0:22

In order to restrict the set of possible solutions, we regularize the problems.

Prior knowledge is used, to constrain the solution space.

When this prior knowledge, we bring into the problem is that,

the solution is sparse, then sparse promoting norms need to be used.

0:42

By visualizing the regularized solution of the problem Ax equals b, we see that

the L0, L1, and lp norms, where p is less than one, are promoting sparsity.

1:41

Let us begin by considering a

Linear Inverse Problem encountered in many applications.

We're given the system A x equals b, where

A and b are known and we try to solve for x, so it is indeed an inverse problem.

I use a color coded representation here where green represents known quantities,

so this is a known matrix, this is a known vector, while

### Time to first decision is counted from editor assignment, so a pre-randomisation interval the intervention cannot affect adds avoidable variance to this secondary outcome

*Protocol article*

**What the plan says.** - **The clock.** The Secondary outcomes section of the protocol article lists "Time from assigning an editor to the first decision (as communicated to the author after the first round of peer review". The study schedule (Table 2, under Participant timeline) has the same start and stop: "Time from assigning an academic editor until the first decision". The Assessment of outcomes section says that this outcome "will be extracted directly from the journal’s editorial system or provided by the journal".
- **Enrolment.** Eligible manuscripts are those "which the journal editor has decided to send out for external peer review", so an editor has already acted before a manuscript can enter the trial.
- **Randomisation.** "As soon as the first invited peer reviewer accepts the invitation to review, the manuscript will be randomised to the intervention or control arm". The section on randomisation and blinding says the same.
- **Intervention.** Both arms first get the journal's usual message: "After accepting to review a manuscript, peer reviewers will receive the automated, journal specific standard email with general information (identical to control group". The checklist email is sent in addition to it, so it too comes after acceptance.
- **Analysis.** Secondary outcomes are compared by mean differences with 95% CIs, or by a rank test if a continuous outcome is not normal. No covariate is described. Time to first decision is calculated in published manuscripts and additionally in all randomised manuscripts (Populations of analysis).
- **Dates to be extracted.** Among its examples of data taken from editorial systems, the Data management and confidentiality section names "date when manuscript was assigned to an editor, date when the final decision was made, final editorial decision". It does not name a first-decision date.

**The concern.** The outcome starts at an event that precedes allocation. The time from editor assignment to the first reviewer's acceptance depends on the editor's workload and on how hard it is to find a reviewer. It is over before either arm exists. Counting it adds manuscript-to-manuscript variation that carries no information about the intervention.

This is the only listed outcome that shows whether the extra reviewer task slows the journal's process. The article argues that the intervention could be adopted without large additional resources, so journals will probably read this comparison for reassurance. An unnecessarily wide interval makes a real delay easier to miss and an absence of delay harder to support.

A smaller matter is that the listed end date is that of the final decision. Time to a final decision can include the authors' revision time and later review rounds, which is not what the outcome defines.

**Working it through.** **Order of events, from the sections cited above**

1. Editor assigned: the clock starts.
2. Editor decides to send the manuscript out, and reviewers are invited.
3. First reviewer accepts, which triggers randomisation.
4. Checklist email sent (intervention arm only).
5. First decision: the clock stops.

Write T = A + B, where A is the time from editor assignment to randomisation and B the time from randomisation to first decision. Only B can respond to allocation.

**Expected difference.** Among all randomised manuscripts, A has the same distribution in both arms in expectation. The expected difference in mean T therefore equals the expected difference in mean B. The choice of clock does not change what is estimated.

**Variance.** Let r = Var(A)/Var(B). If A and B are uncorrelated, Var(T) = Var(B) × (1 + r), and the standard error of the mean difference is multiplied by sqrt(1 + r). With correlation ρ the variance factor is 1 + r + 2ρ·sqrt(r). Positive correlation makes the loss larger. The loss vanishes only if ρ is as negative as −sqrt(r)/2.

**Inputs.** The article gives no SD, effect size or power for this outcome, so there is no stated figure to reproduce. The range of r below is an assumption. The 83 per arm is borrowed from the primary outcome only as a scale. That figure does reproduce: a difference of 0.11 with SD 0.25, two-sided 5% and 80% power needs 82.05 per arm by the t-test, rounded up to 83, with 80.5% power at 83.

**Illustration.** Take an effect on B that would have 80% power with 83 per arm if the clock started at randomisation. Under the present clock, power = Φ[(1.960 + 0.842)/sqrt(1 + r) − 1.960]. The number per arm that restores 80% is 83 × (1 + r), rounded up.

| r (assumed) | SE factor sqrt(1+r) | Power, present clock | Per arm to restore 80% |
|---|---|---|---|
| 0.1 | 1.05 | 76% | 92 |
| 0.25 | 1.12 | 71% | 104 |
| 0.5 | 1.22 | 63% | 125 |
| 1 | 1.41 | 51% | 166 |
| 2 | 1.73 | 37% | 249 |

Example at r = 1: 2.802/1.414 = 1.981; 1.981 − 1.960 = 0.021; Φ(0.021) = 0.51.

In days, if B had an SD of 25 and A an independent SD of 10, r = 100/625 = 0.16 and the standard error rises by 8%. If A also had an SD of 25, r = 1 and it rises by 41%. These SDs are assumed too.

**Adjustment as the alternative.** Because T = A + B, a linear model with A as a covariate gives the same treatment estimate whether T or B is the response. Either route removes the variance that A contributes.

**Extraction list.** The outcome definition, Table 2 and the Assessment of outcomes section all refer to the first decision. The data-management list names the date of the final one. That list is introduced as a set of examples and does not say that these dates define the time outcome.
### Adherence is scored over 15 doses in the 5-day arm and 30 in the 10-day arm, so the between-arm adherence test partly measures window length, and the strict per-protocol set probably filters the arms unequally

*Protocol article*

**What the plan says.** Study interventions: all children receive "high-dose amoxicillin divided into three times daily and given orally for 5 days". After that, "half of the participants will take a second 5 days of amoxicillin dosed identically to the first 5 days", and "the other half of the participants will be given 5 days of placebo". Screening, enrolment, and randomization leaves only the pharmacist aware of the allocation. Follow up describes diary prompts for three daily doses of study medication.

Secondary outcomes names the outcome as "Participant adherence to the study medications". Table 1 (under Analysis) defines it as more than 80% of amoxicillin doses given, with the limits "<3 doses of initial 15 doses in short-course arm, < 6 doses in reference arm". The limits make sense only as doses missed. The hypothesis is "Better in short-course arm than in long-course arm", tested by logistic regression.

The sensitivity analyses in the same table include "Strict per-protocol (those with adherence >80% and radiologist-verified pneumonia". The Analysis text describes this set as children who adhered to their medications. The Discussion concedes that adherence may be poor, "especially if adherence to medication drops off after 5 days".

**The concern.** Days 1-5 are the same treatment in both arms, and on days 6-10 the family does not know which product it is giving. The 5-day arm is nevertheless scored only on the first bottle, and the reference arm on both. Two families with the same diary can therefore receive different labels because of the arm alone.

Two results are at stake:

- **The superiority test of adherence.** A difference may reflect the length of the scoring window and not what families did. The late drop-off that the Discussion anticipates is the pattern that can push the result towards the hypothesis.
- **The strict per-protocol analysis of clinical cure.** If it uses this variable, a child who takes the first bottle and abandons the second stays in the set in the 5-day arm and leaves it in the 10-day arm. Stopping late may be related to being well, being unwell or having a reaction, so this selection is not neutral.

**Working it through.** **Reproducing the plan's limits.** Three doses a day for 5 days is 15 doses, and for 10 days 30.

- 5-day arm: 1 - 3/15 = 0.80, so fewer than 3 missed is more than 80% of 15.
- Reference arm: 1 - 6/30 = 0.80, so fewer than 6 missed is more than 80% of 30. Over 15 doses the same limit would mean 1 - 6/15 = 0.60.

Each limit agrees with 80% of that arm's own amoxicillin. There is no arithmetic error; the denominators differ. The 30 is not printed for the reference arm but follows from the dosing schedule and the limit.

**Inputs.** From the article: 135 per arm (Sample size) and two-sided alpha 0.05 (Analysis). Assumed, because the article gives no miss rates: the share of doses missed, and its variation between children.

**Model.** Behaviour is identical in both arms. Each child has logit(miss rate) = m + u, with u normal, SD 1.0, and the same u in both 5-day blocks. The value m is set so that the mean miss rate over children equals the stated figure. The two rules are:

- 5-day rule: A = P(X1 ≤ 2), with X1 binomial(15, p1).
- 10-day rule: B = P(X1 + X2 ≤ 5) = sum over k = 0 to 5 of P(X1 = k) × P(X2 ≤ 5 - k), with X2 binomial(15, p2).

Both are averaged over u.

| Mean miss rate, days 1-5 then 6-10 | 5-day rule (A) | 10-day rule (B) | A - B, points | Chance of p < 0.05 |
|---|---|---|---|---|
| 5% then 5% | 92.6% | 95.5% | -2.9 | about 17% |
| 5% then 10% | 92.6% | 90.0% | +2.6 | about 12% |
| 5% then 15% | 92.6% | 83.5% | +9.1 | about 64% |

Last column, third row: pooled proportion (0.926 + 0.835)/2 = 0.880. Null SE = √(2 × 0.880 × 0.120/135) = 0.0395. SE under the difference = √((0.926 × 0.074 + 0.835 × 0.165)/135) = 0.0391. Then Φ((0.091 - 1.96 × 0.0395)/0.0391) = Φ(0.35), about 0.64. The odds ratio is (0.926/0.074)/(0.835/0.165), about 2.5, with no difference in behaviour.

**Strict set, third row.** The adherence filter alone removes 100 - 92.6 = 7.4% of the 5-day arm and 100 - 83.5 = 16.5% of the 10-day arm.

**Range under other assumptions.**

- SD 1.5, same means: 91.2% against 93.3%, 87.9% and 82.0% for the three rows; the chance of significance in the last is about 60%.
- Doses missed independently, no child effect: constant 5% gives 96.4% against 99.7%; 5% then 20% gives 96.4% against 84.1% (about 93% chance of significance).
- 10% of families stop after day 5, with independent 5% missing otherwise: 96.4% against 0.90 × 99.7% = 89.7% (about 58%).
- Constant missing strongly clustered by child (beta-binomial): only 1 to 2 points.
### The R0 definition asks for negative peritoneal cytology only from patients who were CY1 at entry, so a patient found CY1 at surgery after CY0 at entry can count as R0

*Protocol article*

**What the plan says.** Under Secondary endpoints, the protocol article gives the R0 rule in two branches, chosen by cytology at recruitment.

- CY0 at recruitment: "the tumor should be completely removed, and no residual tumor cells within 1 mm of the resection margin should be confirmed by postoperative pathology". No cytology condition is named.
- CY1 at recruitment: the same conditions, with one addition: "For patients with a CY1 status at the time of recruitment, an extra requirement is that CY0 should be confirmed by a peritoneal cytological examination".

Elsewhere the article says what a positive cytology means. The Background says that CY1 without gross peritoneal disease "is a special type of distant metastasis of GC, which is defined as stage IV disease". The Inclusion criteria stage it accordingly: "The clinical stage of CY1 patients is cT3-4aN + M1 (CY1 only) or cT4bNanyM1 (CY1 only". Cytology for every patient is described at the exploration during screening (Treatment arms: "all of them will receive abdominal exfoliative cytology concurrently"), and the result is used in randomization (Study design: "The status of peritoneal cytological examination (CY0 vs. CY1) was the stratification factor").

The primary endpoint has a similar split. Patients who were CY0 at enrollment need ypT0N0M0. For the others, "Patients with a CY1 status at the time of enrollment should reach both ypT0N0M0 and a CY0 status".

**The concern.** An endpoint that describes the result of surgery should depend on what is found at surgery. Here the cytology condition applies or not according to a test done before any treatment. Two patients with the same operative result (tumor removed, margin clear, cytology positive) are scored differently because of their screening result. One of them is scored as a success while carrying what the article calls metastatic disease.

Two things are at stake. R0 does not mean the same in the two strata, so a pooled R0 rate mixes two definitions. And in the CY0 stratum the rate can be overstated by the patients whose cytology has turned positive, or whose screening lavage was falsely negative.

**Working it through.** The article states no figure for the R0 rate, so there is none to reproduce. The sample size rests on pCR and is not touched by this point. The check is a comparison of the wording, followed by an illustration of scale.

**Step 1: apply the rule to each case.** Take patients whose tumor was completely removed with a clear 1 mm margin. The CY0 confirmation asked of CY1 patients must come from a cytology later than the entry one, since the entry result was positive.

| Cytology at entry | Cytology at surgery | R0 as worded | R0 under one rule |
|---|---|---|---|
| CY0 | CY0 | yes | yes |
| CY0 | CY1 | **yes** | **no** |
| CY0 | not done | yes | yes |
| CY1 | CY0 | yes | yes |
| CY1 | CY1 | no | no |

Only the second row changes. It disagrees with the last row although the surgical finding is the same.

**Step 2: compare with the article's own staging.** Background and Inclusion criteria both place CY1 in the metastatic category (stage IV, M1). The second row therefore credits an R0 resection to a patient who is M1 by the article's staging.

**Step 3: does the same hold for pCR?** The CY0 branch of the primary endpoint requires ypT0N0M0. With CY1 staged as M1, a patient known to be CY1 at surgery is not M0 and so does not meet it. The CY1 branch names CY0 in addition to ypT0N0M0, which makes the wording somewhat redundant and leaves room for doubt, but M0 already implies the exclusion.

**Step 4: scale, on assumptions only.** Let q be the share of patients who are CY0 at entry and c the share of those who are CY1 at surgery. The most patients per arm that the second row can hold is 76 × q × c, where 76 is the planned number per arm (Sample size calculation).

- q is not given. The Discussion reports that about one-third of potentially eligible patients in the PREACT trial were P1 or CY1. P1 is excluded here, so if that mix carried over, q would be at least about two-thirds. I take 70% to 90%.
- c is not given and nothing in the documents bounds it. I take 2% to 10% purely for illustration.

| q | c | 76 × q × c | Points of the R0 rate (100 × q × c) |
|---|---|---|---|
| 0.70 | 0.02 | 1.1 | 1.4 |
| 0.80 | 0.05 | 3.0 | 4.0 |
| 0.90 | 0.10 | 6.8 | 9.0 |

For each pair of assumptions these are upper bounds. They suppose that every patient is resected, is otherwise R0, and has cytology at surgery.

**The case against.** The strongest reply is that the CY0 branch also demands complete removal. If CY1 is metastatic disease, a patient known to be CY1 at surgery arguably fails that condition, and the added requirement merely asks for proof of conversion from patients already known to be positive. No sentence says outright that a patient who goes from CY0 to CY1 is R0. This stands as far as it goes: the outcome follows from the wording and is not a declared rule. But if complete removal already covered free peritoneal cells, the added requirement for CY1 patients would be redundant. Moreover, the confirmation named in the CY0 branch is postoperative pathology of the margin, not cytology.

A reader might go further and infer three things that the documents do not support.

red represents, an unknown quantity at the unknown vector x in this particular case.

2:51

Let us consider the case now, when we have an over determined, system of equations.

So the number of equations is greater than the number of

unknowns and therefore, the matrix a here is a tall matrix.

Let's say it's m by n where m is, greater than n.

3:10

In this case, one solution we can obtain, is the Least Square solution.

It is obtained by minimizing the norm of the arrow, Ax minus b.

So this is the L2 norm squared and the minimization is with respect to x.

This is actually a minimization, we carried out

back in week six when we talked about restoration.

4:08